Likewise, the bread that we break, is it not a participation in the body of Christ? We drink and eat fellowship. We have a participation in Christ’s sacrifice as we partake of His body by faith.
The koinonia creates solidarity; “one bread” brackets the verse, and we share whatever happens to that bread as a single entity. Because there is one bread, we who are many are one body, for we all partake one bread. The bread is Jesus’ body, not that it is only one loaf from the bakery. We are a small enough local body that it is probably just one batch, one lump, one baking from which our bread gets divided and shared. But since the bread that we all individually eat is Jesus, we are all–at TEC, at Christ-loving churches in Marysville and around the world and since Jesus’ was betrayed–partakers and participants in one body.
This is by grace.
The wonder of the Christian faith is that our participation in Christ (i.e., in his blood and body) is not based on a sacrifice that we make to please the god (as in the Greco-Roman and other pagan religions), but on Christ’s own sacrifice of his body and blood, that we might indeed participate in the life that only he can provide for us through that sacrifice. (Ciampa & Rosner)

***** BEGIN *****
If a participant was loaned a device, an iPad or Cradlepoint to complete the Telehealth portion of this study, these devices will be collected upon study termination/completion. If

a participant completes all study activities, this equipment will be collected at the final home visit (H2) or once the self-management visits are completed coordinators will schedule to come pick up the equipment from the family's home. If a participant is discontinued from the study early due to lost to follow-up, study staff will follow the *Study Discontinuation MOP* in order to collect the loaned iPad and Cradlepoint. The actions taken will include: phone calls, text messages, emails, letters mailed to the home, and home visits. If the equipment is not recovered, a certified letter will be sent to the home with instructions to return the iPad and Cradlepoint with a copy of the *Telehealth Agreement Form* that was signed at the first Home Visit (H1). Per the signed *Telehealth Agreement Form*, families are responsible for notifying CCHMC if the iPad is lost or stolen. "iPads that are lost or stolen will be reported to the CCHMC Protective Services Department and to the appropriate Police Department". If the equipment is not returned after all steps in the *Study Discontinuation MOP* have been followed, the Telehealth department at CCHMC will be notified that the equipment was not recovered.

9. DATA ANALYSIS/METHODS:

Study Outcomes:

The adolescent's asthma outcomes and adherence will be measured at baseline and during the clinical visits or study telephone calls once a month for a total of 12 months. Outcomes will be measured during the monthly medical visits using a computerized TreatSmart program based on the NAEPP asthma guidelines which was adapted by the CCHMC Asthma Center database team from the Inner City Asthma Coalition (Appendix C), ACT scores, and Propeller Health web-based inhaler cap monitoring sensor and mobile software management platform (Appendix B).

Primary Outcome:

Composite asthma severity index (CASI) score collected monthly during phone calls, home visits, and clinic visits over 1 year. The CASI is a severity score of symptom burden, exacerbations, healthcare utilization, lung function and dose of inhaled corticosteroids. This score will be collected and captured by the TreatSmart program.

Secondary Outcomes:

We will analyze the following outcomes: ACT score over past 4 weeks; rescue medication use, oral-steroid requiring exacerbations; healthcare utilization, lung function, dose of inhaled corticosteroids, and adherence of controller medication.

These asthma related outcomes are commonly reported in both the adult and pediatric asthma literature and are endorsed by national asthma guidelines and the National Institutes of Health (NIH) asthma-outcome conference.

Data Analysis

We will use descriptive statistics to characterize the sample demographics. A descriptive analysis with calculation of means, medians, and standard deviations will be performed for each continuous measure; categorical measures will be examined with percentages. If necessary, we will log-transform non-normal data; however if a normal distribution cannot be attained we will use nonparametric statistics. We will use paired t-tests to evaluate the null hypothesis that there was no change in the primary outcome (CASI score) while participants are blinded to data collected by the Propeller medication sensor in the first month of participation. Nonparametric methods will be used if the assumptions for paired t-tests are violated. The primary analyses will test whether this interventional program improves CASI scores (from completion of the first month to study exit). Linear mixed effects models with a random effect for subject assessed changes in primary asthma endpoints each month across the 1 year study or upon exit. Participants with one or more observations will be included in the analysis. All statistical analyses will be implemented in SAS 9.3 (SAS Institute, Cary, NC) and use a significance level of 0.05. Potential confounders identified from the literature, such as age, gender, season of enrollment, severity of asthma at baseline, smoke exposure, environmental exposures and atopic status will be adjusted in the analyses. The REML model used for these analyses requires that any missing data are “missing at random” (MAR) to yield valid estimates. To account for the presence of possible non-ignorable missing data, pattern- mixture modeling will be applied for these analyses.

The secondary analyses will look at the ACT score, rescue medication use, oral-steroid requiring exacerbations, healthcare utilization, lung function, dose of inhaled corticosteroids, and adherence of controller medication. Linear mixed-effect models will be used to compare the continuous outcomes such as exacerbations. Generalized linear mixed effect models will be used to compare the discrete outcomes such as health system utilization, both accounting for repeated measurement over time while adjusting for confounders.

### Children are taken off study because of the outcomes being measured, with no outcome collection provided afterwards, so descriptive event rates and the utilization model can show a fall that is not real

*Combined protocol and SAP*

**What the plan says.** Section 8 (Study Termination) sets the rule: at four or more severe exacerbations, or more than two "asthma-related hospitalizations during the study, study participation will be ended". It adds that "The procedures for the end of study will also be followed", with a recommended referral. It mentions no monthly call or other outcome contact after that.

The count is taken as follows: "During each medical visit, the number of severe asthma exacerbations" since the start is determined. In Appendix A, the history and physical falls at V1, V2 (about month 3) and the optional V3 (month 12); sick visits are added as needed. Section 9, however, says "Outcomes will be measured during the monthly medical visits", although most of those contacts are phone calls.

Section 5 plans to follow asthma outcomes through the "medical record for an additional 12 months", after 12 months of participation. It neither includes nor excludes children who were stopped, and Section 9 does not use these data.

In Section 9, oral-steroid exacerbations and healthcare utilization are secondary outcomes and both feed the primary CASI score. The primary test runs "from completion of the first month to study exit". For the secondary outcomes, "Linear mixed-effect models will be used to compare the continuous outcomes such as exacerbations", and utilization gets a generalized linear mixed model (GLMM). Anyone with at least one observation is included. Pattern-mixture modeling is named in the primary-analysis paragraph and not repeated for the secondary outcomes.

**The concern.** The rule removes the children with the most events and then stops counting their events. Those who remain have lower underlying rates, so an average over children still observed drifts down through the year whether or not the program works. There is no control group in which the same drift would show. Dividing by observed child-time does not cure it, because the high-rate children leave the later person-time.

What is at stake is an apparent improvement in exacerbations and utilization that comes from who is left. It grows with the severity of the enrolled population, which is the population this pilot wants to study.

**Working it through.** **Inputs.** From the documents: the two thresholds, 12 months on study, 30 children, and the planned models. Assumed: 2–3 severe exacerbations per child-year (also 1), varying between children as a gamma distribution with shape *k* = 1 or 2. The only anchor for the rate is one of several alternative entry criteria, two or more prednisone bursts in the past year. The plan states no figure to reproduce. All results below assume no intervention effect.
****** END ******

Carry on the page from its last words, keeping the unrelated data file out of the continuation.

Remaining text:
The elements are consecrated, set apart; the cup is blessed. The elements are distributed, given out; the bread is broken. Through these we share a covenantal connection. It is not due to the molecules in the yeast or flour but the mystical uniting work of God.
When we share this meal and are one body, how then could we selfishly seek our own at the expense of another member in the body?